As the world turns to an always-on digital society, organizations increasingly require databases for analytics and rapid decision-making. Now, a major shift is under way as to how companies manage their databases.
Experts believe the key is to structure database implementation so that developers don’t have to think about complexities. That’s what FJ Yang (pictured), co-founder and chief executive officer of Imply Data Inc. – and one of Apache Druid’s original authors – believes. He founded database-as-a-service company Imply Data in 2015 and thinks his real-time analytics database offers the best user experience.
“What we aim to do is enable developers to build various types of data applications with only the click of a few buttons and a simple set of APIs,” Yang said. It becomes “a really fast calculator,” he added, explaining what he thinks is a principal benefit.
Yang spoke with theCUBE industry analyst Lisa Martin during the AWS Startup Showcase: “Data as Code — The Future of Enterprise Data and Analytics” event, an exclusive broadcast on theCUBE, SiliconANGLE Media’s livestreaming studio. They discussed the now-surging database market and how a newly founded realization – that data management itself can be the product – is shaping markets. (* Disclosure below.)
Large and complex datasets are changing things
Enterprise has been struggling with cumbersome database management as it has attempted to access, triage and make use of expanding amounts of business data. Consequently, there is an opportunity, driven by a market gap, for a database solution that wrangles those large and complex data sets, according to Yang.
Using open-source database Apache Druid, Imply is pitching itself as providing a combination search system, data warehouse and time-series database as an all-in-one solution. (Time-series databases, distinct from relational databases, are good for spotting trends.) It’s not simple, though. The feature-set has to be accessible very quickly to the operator, and the combo must be highly usable, Yang explained. The offering couples the unique database mix with data visualization.
Yang equates his product to a kind of Google for data warehousing, explaining that companies, overall, have gotten used to the idea of instant query results and that it should be no different with data.
“There’s millions of people that use Google and ask questions, and they get their answers back immediately,” he said. “So we try to provide that same experience, but instead of a generic search engine, we’re providing a system that’s answering those questions on data.”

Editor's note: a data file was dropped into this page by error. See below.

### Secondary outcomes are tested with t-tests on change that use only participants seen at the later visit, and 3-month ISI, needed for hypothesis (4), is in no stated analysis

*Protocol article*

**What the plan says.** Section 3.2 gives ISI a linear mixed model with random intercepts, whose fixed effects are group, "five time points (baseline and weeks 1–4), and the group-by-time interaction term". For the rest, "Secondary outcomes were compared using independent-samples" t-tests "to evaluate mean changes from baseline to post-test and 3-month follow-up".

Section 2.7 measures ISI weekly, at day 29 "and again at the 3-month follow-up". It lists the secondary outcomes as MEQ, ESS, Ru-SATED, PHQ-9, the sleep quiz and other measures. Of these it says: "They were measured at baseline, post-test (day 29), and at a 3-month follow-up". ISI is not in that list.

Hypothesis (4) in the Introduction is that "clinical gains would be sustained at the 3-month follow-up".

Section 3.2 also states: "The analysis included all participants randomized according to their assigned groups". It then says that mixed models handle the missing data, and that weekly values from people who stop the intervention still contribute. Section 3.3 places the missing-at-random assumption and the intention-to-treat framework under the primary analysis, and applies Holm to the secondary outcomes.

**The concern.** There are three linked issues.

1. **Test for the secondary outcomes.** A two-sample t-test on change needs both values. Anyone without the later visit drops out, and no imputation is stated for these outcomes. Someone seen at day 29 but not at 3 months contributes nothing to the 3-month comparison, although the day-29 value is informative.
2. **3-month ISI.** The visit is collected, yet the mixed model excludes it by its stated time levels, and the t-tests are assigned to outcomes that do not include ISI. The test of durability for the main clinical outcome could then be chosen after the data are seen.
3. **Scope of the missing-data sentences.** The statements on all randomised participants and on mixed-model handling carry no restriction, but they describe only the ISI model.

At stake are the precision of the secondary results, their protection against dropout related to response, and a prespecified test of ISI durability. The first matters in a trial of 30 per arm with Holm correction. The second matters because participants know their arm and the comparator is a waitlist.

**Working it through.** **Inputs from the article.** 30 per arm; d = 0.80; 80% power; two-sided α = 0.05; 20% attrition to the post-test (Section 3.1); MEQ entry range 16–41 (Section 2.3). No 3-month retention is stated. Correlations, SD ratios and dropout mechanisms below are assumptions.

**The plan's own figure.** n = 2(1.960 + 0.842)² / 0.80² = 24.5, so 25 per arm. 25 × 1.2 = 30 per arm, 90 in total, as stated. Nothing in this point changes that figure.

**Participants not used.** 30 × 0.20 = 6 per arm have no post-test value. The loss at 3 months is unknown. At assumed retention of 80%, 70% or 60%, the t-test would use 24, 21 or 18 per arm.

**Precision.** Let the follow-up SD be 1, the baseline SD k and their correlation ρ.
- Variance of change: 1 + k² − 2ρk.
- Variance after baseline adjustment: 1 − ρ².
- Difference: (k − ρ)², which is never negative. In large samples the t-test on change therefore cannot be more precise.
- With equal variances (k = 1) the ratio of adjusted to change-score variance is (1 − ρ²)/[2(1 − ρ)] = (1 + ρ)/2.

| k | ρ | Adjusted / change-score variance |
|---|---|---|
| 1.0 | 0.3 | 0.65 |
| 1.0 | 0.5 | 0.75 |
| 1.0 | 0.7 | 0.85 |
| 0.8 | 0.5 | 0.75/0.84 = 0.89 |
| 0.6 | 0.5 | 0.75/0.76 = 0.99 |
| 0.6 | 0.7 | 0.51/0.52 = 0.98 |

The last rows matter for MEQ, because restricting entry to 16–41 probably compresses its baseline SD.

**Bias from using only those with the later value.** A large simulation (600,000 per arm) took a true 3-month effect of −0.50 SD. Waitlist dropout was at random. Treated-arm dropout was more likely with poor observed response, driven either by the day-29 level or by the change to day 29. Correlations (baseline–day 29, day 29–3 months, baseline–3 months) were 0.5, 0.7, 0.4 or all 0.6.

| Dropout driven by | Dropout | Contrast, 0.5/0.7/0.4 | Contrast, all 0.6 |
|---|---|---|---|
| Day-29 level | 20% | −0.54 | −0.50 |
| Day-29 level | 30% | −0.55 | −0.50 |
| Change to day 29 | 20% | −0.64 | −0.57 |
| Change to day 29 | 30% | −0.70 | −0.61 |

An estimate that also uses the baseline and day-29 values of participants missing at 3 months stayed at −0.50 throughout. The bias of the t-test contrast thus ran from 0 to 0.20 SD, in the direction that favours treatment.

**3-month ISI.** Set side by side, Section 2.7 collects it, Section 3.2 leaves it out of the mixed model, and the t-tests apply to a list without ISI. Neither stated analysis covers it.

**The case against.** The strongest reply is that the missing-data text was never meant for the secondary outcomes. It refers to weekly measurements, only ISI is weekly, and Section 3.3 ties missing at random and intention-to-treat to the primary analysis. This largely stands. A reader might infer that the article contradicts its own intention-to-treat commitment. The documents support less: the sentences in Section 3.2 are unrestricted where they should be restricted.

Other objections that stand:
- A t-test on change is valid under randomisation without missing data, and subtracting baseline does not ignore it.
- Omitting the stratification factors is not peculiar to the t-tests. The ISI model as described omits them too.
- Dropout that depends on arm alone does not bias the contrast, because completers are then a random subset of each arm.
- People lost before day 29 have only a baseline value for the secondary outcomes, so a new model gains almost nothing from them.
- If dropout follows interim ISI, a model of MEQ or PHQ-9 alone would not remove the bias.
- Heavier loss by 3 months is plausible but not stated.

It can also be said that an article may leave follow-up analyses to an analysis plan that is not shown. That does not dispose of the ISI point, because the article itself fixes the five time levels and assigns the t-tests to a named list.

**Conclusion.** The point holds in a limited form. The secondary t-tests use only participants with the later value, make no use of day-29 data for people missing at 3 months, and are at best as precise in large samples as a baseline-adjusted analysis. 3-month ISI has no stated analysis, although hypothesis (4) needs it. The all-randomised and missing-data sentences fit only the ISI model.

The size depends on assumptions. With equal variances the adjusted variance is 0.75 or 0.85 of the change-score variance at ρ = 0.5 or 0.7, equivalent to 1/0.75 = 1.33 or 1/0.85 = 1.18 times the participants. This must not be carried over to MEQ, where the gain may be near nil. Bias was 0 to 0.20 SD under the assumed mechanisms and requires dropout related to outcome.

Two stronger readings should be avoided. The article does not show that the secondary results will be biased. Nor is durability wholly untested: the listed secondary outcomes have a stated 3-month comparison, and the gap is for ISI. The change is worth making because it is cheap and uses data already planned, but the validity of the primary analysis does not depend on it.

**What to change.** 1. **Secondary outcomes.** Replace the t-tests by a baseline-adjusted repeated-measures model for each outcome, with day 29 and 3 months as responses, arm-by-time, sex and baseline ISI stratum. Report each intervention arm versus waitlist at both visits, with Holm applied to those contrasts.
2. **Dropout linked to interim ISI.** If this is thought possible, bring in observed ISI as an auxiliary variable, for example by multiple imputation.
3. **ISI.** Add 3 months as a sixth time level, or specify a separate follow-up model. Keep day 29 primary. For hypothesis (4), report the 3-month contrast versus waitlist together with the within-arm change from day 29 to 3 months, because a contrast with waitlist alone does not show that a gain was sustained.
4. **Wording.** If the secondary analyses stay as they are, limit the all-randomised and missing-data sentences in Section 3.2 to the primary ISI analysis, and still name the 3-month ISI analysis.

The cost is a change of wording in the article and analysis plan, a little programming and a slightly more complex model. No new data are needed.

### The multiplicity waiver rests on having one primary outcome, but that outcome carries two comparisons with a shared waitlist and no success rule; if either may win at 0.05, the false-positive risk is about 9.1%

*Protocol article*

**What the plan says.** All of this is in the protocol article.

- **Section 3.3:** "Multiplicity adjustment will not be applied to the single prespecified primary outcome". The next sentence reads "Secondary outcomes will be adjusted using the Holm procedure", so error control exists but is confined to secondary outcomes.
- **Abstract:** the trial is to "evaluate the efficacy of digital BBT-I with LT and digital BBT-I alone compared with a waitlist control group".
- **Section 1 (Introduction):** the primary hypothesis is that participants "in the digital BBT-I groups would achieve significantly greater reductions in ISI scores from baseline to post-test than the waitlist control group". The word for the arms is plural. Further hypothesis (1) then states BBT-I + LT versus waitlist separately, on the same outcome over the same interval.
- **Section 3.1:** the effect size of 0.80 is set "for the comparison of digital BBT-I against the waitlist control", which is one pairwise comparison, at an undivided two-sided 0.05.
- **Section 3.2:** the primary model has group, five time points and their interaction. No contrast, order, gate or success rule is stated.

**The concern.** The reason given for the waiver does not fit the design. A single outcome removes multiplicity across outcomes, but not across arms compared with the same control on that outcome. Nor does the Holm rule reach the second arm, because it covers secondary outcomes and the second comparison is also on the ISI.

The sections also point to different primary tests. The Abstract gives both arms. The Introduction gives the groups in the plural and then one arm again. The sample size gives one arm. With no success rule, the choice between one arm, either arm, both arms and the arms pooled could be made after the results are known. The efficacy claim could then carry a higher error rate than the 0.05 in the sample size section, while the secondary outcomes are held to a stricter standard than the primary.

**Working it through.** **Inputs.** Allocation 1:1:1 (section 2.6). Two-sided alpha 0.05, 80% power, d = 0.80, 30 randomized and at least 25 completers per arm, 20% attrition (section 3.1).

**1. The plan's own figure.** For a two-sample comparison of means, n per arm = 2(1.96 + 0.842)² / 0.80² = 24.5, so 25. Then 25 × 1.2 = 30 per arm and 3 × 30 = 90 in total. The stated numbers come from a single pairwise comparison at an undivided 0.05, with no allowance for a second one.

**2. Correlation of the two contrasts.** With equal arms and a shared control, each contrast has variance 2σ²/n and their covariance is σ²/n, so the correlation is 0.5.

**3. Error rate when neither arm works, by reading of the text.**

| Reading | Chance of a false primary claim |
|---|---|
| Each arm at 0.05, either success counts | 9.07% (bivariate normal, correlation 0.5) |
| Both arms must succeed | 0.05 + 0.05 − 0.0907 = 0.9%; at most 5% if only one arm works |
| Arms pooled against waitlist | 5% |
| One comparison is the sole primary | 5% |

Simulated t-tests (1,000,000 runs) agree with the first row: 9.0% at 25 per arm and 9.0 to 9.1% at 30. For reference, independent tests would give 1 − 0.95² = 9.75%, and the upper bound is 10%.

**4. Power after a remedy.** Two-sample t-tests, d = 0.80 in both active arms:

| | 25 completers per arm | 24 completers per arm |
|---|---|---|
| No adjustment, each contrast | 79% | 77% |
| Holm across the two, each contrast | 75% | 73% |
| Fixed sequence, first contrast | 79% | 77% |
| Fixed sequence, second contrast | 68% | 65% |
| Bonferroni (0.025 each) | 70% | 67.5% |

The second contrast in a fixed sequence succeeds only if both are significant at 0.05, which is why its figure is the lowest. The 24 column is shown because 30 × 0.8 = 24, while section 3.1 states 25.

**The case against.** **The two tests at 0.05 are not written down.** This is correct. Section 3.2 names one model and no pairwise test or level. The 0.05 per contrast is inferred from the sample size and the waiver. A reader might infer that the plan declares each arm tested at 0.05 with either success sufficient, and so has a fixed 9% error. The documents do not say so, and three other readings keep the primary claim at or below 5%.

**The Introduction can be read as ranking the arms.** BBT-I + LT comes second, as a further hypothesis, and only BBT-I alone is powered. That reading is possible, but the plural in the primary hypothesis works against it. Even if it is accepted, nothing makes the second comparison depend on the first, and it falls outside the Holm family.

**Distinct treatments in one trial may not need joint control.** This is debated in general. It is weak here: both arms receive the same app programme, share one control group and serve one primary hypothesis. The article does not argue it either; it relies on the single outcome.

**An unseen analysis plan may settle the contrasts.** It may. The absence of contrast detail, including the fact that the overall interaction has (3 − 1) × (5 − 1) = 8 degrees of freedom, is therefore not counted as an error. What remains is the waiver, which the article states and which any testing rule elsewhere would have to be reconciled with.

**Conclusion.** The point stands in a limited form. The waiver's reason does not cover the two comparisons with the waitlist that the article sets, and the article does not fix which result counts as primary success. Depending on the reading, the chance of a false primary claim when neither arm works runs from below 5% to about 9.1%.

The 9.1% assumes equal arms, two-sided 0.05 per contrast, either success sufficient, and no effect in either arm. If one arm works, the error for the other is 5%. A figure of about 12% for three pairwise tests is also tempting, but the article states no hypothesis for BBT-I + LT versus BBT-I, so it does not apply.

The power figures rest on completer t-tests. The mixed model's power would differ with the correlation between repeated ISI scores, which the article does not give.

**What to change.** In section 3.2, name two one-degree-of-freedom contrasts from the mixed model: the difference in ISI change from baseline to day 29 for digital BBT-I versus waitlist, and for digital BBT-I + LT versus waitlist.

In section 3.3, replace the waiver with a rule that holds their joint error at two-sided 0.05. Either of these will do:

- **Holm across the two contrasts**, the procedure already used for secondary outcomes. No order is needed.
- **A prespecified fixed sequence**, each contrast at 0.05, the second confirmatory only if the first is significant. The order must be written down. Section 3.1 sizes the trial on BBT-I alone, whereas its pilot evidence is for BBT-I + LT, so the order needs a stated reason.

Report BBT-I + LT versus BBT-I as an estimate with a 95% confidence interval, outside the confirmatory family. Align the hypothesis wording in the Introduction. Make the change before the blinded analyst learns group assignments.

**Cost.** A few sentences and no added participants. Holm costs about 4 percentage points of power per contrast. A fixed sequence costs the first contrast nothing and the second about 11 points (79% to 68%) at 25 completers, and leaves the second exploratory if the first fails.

This mission differentiates Imply from a traditional data warehouser, according to Yang. Importantly, complex SQL queries written for a data warehouse environment, which could take minutes or hours to run, simply aren’t suitable for instant analytics.
“The experience of using a data warehouse to power an application is not a great one,” he said.
The market is driving the change
Market forces are enabling this new approach to databases.
“The industries that really heavily rely on fast decision-making are the ones that are earliest to adopt technologies like this,” Yang stated.
It’s enterprises that need to resolve problems, as they occur, that are the ideal use cases, especially for security and networking. That’s where events must be triaged as they occur, Yang pointed out, as they are potential sectors that should be adopting the product.
“They need immediate visibility, as well as very fast queries on data,” he said.
Online advertising, which requires extremely fast response times to work properly, is also a use case, as is fraud protection and retail. In fact, Druid was actually conceived as an interactive and user-experience-oriented database for large and complex online- and digital-advertising data sets, according to Yang.
“We [had] really struggled to find a database,” he said, recounting the database-as-a-service-for-analytics evolution.
Markets are paying attention, according to Yang.
“People are understanding now, for the first time, just how vast and complex the data space is and also how large the market is as well,” he said, referring to an excited investor data space.
This is partly due to market realization that to capitalize on data analytics, there has to be a slew of components and pieces in the data stack architecture that all contribute. They all, by default, have market value because they are all part of the process required by enterprise to use its data.
There is current market interest in data transport — getting connected data from one place to another, according to Yang, who pointed out data streaming platform Confluent Inc.’s recent IPO and data processing specialist Databricks Inc.’s momentum.
Imply Data is an equally crucial layer in the stack, according to Yang. “End users get a very interactive and fast experience asking questions,” he said.
Here’s the complete video interview, part of SiliconANGLE’s and theCUBE’s coverage of the AWS Startup Showcase: “Data as Code — The Future of Enterprise Data and Analytics” event.
(* Disclosure: TheCUBE is a paid media partner for the AWS Startup Showcase: “Data as Code — The Future of Enterprise Data and Analytics” event. Neither Imply Data Inc., the sponsor for theCUBE’s event coverage, nor other sponsors have editorial control over content on theCUBE or SiliconANGLE.)